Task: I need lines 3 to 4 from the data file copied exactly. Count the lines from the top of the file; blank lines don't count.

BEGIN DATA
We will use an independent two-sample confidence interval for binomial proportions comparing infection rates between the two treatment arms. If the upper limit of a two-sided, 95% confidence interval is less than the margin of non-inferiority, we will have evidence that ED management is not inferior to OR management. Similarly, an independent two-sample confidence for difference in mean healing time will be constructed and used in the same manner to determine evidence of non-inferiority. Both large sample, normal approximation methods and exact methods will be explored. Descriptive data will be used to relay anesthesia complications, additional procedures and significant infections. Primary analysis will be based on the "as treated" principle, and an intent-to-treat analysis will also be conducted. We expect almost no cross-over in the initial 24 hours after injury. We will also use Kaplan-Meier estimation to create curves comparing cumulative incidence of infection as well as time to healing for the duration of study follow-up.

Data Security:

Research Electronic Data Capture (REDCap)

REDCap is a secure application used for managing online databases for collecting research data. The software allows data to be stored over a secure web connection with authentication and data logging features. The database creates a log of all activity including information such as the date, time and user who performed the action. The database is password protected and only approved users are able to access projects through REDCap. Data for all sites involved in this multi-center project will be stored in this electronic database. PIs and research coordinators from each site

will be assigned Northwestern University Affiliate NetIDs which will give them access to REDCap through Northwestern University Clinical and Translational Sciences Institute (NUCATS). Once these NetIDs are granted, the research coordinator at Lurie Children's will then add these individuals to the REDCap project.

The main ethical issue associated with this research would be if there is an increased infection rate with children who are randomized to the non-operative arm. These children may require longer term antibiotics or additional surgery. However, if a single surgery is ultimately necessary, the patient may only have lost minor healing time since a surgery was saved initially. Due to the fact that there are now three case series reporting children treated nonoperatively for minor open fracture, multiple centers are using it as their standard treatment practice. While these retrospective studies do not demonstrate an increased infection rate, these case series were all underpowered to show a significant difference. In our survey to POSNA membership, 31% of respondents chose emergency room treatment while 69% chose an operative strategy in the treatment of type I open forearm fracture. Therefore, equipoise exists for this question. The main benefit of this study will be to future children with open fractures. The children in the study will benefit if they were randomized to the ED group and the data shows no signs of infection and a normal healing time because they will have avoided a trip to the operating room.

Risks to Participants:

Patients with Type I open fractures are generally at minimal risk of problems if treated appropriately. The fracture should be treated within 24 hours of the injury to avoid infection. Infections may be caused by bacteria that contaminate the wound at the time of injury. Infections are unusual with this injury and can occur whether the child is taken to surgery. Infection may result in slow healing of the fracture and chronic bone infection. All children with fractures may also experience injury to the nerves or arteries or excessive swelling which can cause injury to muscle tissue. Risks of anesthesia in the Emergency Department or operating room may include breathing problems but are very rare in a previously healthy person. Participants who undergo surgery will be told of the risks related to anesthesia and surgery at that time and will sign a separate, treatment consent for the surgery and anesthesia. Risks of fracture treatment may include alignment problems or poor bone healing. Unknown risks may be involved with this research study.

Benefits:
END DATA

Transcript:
Research Electronic Data Capture (REDCap)

REDCap is a secure application used for managing online databases for collecting research data. The software allows data to be stored over a secure web connection with authentication and data logging features. The database creates a log of all activity including information such as the date, time and user who performed the action. The database is password protected and only approved users are able to access projects through REDCap. Data for all sites involved in this multi-center project will be stored in this electronic database. PIs and research coordinators from each site